Mice genetically altered to be missing the C1q component of C1 experience slower progression of implanted tumors. Because they lack C1q, C1 cannot be assembled to promote the classical complement pathway, and this may account for their improved survival, compared with wild-type animals.

Clinical research performed by Dr Sanchez-Salas and his colleagues backs that idea. Their analysis of patient samples from The Cancer Genome Atlas found that patients with greater numbers of macrophages producing C1q had worse progression-free survival (P =.00356) and overall survival (P = .00198). When they examined subgroups, they found that higher levels of C1q production were linked to worse outcomes only in patients with advanced disease (progression-free survival, P = .00276; overall survival, P = .0126).

“This data provides a new mechanism that could be able to modulate the tumor microenvironment of clear cell renal cell carcinoma to improve outcomes,” Dr Sanchez-Salas

However, the strategy would be limited to clear cell renal cell carcinoma, which represents about 70% of kidney cancers. “Each element of the complement activation is expressing very well in renal cell carcinoma, so it’s very unique,” said Dr Sanchez-Salas.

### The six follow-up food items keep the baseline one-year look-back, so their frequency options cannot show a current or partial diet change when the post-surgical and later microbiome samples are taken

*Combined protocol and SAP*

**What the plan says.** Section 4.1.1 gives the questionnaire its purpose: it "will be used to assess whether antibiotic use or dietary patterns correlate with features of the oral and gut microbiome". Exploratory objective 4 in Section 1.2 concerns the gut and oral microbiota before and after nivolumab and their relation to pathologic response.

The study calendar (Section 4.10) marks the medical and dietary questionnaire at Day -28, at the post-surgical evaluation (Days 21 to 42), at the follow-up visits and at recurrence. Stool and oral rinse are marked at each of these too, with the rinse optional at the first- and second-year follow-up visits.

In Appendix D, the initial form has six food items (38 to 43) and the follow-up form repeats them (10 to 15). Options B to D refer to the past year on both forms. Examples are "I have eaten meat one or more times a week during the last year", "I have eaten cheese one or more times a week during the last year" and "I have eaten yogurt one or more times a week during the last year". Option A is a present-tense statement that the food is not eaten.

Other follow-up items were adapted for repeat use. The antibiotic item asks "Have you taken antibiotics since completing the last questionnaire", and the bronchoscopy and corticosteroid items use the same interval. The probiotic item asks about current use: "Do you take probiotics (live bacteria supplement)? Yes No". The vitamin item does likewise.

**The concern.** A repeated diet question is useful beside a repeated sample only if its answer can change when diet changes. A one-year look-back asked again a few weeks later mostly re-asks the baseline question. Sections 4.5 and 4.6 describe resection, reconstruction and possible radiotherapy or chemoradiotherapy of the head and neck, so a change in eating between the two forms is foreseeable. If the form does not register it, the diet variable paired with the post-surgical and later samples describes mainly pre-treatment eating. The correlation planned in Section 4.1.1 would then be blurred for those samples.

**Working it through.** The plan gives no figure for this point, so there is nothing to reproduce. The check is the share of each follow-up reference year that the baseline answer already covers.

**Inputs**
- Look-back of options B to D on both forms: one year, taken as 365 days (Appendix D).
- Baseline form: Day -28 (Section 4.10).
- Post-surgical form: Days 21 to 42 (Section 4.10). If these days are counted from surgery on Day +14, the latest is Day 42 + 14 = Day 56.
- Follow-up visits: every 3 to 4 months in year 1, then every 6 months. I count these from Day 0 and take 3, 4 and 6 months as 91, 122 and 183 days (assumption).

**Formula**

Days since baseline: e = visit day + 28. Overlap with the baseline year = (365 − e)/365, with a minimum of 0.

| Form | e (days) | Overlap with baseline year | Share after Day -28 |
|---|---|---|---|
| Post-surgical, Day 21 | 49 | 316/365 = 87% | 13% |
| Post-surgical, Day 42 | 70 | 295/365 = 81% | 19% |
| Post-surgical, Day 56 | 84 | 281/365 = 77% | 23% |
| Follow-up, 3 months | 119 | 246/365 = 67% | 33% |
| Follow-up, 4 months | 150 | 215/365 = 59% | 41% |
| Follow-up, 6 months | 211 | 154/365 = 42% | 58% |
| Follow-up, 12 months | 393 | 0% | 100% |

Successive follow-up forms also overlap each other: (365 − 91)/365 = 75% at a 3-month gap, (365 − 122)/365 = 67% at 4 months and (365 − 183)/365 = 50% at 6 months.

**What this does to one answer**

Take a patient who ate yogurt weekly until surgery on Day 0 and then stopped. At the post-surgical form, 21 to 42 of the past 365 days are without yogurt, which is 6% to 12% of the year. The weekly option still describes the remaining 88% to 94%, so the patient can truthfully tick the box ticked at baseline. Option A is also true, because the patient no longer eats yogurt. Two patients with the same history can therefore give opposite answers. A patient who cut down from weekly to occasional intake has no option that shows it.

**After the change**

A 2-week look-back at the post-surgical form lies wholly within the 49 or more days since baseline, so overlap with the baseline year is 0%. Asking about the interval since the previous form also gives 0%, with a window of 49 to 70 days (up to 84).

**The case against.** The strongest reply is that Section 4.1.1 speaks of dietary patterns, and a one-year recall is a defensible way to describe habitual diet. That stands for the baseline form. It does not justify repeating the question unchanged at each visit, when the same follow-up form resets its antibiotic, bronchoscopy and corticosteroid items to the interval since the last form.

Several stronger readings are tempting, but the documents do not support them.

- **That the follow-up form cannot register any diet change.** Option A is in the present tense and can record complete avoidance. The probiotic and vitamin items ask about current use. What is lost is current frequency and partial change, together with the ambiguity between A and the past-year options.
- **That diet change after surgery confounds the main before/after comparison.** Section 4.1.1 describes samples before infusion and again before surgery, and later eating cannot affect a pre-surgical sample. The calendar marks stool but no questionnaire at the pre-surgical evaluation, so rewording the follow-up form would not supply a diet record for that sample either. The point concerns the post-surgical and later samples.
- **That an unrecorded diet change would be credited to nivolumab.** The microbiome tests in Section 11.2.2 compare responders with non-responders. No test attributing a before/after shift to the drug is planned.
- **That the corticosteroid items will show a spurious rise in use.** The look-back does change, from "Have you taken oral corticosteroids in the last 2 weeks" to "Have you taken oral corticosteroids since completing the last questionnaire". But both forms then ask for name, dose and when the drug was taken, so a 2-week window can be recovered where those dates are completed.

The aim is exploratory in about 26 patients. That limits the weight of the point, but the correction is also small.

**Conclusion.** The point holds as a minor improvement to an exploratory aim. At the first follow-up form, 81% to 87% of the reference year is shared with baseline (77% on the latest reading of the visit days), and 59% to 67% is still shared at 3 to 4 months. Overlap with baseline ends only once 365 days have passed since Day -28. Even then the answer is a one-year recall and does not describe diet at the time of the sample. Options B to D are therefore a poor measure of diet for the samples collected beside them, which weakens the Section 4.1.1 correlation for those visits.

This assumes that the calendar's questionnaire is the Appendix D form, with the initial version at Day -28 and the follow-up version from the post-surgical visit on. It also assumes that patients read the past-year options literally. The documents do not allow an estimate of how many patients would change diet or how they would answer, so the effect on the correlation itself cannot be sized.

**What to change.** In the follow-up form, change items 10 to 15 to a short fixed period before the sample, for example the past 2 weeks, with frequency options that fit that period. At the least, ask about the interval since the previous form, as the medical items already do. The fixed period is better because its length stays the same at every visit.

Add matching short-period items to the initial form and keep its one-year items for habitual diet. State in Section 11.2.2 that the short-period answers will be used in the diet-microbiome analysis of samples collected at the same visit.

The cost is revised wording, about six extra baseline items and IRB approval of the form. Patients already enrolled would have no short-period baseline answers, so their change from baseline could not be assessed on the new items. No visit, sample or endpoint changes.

“The next step will be to verify how you can stop this complement activation from happening,” he added, though like any immunotherapy, such inhibition will no doubt have unintended consequences that must be identified and monitored. He expects that any therapy will need to target both macrophage-generated C1q and the tumor-generated C1r and C1s. “If you just target the macrophages [and C1q], you have a problem because endothelial cells can also express C1q. Nature will find a way,” he said.